21. Karban R, Baxter KJ (2001) Induced resistance in wild tobacco with clipped sagebrush neighbors: the role of herbivore behavior. J Insect Behav 14:147–156CrossRefGoogle Scholar
  22. Karban R, Maron J (2002) The fitness consequences of interspecific eavesdropping between plants. Ecology 83:1209–1213Google Scholar
  23. Karban R, Maron J, Felton GW, Ervin G, Eichenseer H (2003) Herbivore damage to sagebrush induces wild tobacco: evidence for eavesdropping between plants. Oikos 100:325–333CrossRefGoogle Scholar
  24. Karban R, Huntzinger M, McCall AC (2004) The specificity of eavesdropping on sagebrush by other plants. Ecology 85:1845–1852CrossRefGoogle Scholar
  25. Karban R, Shiojiri K, Huntzinger M, McCall AC (2006) Damage-induced resistance in sagebrush: volatiles are key to intra- and interplant communication. Ecology 87:922–930PubMedCrossRefGoogle Scholar
  26. Kareiva P (1983) Influence of vegetation texture on herbivore populations: resource concentration and herbivore movement. In: Denno RF, McClure MS (eds) Variable plants and herbivores in natural and managed systems. Academic Press, New York, pp 259–289Google Scholar
  27. Kelsey RG, Stevenson TT, Scholl JP, Watson TJ, Shafizadeh F (1978) The chemical composition of the litter and soil in a community of Artemisia tridentata spp. vaseyana. Biochem Syst Ecol 6:193–200CrossRefGoogle Scholar
  28. Kennedy PB, Doten SB (1901) A preliminary report on the summer ranges of western Nevada sheep. Nevada State University, Agricultural Experiment Station, Reno, NV Bulletin #51, 57 pp Google Scholar
  29. Lortie CJ, Brooker RW, Choler P, Kikvidze Z, Michalet R, Pugnaire FI, Callaway RM (2004) Rethinking plant community theory. Oikos 107:433–438CrossRefGoogle Scholar
  30. Louda SM (1982) Limitation of recruitment of the shrub Haplopappus squarrosus (Asteraceae) by flower- and seed-feeding insects. J Ecol 70:43–53CrossRefGoogle Scholar
  31. Maron JL, Vila M (2001) When do herbivores affect plant invasion? Evidence for the natural enemies and biotic resistance hypotheses. Oikos 95:361–373CrossRefGoogle Scholar
  32. Marquis RJ (1992) The selective impact of herbivores. In: Fritz RS, Simms EL (eds) Plant resistance to herbivores and pathogens. University of Chicago Press, Chicago, pp 301–325Google Scholar
  33. McAuliffe JR (1986) Herbivore-limited establishment of a Sonoran desert tree, Cercidium microphyllum. Ecology 67:276–280CrossRefGoogle Scholar
  34. McAuliffe JR (1988) Markovian dynamics of simple and complex desert plant communities. Am Nat 131:459–490CrossRefGoogle Scholar
  35. Milchunas DG, Noy-Meir I (2002) Grazing refuges, external avoidance of herbivory and plant diversity. Oikos 99:113–130CrossRefGoogle Scholar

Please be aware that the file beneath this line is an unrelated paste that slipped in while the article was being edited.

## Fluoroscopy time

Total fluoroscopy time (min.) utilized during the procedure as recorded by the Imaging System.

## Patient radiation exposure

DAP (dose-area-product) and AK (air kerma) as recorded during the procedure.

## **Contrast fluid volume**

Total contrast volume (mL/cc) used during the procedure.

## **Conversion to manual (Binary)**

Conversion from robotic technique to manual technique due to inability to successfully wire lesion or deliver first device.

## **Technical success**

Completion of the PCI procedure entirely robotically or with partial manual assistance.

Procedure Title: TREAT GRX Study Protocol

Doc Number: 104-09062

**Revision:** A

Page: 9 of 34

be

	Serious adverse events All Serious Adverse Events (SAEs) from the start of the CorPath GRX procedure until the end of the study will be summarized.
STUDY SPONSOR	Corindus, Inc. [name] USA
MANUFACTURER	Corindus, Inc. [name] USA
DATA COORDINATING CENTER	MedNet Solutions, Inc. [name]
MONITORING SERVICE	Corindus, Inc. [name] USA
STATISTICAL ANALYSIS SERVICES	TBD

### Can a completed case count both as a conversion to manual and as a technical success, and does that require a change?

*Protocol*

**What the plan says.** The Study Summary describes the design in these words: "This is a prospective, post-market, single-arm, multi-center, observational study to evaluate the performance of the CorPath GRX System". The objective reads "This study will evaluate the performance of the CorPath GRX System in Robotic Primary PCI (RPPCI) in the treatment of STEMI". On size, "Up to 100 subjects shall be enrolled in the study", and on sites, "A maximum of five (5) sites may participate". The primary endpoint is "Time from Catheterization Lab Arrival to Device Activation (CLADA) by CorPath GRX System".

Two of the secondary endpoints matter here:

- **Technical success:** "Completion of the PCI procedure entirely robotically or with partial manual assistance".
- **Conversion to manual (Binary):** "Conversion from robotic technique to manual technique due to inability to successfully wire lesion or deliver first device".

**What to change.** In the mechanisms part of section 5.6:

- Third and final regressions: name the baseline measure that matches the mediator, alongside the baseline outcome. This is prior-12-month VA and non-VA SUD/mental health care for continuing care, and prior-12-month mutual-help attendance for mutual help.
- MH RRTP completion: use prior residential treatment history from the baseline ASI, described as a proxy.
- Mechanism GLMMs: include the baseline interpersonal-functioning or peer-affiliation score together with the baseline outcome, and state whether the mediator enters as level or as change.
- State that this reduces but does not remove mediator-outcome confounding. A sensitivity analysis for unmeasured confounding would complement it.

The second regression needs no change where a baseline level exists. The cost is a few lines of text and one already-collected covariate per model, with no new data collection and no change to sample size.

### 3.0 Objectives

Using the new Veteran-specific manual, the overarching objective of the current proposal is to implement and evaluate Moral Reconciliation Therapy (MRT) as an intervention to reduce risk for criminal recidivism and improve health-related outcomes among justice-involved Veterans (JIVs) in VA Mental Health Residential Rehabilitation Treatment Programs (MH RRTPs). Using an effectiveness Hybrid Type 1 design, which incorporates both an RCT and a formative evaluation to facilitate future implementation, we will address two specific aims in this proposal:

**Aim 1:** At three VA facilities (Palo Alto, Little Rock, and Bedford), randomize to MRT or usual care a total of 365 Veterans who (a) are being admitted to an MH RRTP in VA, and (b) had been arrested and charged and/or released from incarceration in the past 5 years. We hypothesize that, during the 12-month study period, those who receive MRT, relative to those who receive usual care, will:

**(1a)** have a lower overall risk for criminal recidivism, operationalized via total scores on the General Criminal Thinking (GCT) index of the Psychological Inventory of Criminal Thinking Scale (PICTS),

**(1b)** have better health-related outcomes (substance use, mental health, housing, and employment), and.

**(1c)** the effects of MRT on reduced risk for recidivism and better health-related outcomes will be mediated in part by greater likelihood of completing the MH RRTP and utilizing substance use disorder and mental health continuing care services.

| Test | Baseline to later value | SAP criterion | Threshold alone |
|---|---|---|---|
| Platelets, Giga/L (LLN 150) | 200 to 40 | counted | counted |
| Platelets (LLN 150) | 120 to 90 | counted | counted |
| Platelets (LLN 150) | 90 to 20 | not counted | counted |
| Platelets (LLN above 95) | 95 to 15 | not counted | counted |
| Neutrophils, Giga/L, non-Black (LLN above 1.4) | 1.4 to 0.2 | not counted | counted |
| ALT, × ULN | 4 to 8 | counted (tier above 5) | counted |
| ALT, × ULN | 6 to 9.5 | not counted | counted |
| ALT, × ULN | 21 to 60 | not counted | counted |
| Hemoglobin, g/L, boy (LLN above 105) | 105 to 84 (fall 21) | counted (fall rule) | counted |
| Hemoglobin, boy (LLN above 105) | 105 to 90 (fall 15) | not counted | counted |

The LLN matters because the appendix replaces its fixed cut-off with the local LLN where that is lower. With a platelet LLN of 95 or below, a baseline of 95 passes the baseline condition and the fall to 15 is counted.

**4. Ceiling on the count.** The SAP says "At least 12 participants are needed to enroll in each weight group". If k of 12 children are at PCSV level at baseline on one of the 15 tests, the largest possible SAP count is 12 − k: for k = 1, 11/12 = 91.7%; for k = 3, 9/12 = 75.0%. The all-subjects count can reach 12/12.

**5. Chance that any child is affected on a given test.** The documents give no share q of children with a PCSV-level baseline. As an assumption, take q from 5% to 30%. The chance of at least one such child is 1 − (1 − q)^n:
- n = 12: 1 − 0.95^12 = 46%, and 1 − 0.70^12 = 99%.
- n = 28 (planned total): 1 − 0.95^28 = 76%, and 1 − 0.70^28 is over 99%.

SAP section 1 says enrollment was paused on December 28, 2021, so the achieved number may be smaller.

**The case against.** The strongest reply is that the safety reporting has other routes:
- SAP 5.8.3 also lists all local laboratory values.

36. Parker VT, Yoder-Williams MP (1989) Reduction of survival and growth of young Pinus jeffreyi by an herbaceous perennial, Wyethia mollis. Am Midl Naturalist 121:105–111CrossRefGoogle Scholar
  37. Personius TL, Wambolt CL, Stephens JR, Kelsey RG (1987) Crude terpenoid influence on mule deer preference for sagebrush. J Range Manage 40:84–88Google Scholar
  38. Pickford GD (1932) The influence of continued heavy grazing and of promiscuous burning on spring-fall ranges in Utah. Ecology 13:159–171CrossRefGoogle Scholar
  39. Preston CA, Laue G, Baldwin IT (2001) Methyl jasmonate is blowing in the wind but can it act as a plant–plant airborne signal?. Biochem Syst Ecol 29:1007–1023CrossRefGoogle Scholar
  40. Rausher MD (1981) The effect of native vegetation on the susceptibility of Aristolochia reticulata (Aristolochiaceae) to herbivore attack. Ecology 62:1187–1195CrossRefGoogle Scholar
  41. Shelton AM, Badenes-Perez FR (2006) Concepts and applications of trap cropping in pest management. Annu Rev Entomol 51:285–308PubMedCrossRefGoogle Scholar
  42. Tahvanainen JO, Root RB (1972) The influence of vegetational diversity on the population ecology of a specialized herbivore, Phyllotreta cruciferae (Coleoptera: Chrysomelidae). Oecologia 10:321–346CrossRefGoogle Scholar
  43. Visser JH (1986) Host odor perception in phytophagous insects. Annu Rev Entomol 31:121–144CrossRefGoogle Scholar
  44. Whittaker RH (1967) Gradient analysis of vegetation. Biol Rev Cambridge Philos Soc 42:207–264PubMedGoogle Scholar
  45. Wiens JA, Cates RG, Rotenberry JT, Cobb N, Van Horne B, Redak RA (1991) Arthropod dynamics on sagebrush (Artemisia tridentata): effects of plant chemistry and avian predation. Ecol Monogr 61:299–321CrossRefGoogle Scholar
  46. Young JA, Evans RA, Major J (1988) Sagebrush steppe. In: Barbour MG, Major J (eds) Terrestrial vegetation of California, 2nd ed. California Native Plant Society Special Publication #9, pp 763–769Google Scholar

Copyright information

© Springer Science+Business Media, Inc. 2006

Authors and Affiliations

  1. 1.Department of EntomologyUniversity of CaliforniaDavisUSA

Personalised recommendations